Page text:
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2

Regional Co-ordination and ‘Aid For Trade’

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t present, CARICOM is pursuing trade liberalization along two paths. On the one hand, there is a drive towards opening up the region to the rest of the world where the widest markets exist. On the other hand, the region is seeking to liberalize its internal markets for goods, services and factors of production through the creation of the CSME. In both cases, the region has taken a regional approach to co-ordination. 2.1. External Trade Regional Co-ordinating Mechanisms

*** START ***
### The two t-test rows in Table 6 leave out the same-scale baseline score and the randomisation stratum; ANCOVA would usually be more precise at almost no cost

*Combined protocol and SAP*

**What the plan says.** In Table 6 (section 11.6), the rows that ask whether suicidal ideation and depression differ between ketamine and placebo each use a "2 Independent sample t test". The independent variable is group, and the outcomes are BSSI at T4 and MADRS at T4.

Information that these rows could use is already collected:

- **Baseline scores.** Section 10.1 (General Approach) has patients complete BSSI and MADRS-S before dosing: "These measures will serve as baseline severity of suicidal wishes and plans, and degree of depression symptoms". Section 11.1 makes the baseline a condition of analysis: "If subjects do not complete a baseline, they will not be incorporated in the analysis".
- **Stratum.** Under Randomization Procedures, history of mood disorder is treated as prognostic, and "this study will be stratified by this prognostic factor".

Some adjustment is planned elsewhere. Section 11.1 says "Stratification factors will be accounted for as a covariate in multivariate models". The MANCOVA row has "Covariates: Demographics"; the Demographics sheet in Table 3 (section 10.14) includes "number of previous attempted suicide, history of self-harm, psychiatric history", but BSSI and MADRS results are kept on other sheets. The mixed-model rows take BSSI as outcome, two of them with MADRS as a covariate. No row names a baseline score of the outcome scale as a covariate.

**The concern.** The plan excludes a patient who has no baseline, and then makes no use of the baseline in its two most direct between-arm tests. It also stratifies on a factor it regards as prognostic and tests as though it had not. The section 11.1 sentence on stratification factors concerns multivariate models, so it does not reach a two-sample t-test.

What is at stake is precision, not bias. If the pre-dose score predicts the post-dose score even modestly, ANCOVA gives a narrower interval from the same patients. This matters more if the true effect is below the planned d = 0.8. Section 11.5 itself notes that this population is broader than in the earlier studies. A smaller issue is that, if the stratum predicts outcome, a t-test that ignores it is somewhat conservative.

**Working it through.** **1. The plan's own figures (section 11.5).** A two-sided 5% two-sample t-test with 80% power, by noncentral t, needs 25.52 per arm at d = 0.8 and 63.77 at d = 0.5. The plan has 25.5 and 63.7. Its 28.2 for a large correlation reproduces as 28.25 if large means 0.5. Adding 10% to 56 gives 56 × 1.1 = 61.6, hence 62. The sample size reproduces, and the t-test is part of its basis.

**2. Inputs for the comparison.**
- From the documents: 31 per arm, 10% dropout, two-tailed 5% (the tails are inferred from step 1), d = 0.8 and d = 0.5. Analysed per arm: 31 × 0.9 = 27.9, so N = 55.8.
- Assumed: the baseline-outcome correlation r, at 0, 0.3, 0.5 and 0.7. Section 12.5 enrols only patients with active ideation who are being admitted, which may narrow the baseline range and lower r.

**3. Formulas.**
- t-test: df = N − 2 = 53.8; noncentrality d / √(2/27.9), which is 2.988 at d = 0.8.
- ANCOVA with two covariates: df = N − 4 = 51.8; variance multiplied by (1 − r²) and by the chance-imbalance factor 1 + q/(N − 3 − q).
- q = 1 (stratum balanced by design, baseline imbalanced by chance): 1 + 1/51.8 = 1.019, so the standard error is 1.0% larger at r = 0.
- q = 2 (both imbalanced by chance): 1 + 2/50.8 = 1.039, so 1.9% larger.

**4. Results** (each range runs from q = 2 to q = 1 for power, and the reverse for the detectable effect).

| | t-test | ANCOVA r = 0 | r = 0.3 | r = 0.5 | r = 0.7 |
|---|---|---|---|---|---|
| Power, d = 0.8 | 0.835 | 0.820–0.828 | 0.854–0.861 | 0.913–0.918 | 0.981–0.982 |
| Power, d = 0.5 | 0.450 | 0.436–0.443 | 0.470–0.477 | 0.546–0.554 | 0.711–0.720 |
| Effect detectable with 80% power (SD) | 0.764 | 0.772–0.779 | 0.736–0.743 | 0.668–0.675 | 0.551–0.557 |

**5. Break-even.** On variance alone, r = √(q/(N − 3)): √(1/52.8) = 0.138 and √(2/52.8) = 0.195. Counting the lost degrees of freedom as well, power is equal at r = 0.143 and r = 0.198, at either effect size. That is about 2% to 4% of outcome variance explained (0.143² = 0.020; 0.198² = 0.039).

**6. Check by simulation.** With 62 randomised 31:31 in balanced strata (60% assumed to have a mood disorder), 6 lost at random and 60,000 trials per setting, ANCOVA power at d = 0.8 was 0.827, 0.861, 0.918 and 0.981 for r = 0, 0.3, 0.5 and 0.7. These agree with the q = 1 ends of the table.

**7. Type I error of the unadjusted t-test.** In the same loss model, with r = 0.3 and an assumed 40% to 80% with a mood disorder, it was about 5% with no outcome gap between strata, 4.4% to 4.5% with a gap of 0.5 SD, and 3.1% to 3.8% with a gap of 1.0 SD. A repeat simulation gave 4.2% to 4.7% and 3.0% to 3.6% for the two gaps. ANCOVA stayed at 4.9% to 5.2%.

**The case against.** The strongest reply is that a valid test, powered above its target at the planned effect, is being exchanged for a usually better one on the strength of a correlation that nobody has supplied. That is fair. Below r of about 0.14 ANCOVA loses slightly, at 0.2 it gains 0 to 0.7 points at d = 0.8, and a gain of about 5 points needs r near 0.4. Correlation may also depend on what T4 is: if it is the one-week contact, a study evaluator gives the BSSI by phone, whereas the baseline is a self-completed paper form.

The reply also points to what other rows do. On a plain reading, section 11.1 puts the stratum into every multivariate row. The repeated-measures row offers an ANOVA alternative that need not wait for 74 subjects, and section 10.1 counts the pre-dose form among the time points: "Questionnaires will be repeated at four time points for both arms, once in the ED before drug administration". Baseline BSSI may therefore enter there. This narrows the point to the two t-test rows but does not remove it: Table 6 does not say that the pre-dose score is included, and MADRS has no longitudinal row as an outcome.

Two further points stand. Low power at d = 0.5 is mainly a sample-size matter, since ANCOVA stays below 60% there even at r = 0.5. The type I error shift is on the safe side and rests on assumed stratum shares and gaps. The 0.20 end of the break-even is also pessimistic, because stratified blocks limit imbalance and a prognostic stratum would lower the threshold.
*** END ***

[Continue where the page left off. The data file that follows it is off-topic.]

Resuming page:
Article 17 of the Treaty of Chaguaramas that established the Caribbean Community had made provisions for the co-ordination of external trade policies as follows: ….member states (should) aim at their fullest possible coordination of their foreign policies within their respective competences and seek to adopt as far as possible common positions in major international issues….[21]. In order to carry out the above mandate, CARICOM countries have devised a series of mechanisms. These mechanisms and the challenges involved in coordinating the regions’s external policies are discussed below. Towards the mid-nineties, it was clear that appropriate mechanisms had to be set up to support the range of trade negotiations that were on the horizon. The FTAA negotiations were announced in 1998, the Doha Round started in 2000, and the CARIFORUM-EU EPA negotiations began in 2004. Negotiations with the EU included the Dominican Republic, which together with CARICOM, formed CARIFORUM. There were also a series of bilateral negotiations to consider. The structure that was put in place included the Prime Ministerial Sub-Committee on External Negotiations, which is currently led by the Prime Minister of Jamaica. This Committee reports directly to the CARICOM Heads of Government Conference, which is the highest level of policy-making in respect of international trade and economic negotiations. The Sub-Committee is assisted by the Council for Trade and Economic Development (COTED), which comprises Ministers in the region responsible for trade and economic development. COTED’s main role is to coordinate CARICOM’s common economic policies and it carries out many functions, which

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